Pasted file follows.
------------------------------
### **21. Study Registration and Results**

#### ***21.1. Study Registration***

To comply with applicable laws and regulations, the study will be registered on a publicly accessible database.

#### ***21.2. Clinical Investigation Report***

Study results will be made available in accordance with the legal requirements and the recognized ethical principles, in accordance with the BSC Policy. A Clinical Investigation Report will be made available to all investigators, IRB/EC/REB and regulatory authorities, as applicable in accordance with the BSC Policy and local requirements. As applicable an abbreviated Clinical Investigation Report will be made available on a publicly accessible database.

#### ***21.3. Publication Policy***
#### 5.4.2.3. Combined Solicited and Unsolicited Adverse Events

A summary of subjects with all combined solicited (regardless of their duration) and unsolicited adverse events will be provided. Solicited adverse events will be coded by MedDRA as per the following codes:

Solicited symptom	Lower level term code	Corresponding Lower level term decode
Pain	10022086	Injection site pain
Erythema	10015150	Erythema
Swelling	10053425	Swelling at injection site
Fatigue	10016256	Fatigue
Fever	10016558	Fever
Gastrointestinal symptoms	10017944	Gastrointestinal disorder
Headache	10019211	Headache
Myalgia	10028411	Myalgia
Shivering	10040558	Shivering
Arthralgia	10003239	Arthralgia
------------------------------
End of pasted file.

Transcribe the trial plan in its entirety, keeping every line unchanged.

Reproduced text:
### **21. Study Registration and Results**

#### ***21.1. Study Registration***

To comply with applicable laws and regulations, the study will be registered on a publicly accessible database.

#### ***21.2. Clinical Investigation Report***

Study results will be made available in accordance with the legal requirements and the recognized ethical principles, in accordance with the BSC Policy. A Clinical Investigation Report will be made available to all investigators, IRB/EC/REB and regulatory authorities, as applicable in accordance with the BSC Policy and local requirements. As applicable an abbreviated Clinical Investigation Report will be made available on a publicly accessible database.

#### ***21.3. Publication Policy***
#### 5.4.2.3. Combined Solicited and Unsolicited Adverse Events

A summary of subjects with all combined solicited (regardless of their duration) and unsolicited adverse events will be provided. Solicited adverse events will be coded by MedDRA as per the following codes:

Solicited symptom	Lower level term code	Corresponding Lower level term decode
Pain	10022086	Injection site pain
Erythema	10015150	Erythema
Swelling	10053425	Swelling at injection site
Fatigue	10016256	Fatigue
Fever	10016558	Fever
Gastrointestinal symptoms	10017944	Gastrointestinal disorder
Headache	10019211	Headache
Myalgia	10028411	Myalgia
Shivering	10040558	Shivering
Arthralgia	10003239	Arthralgia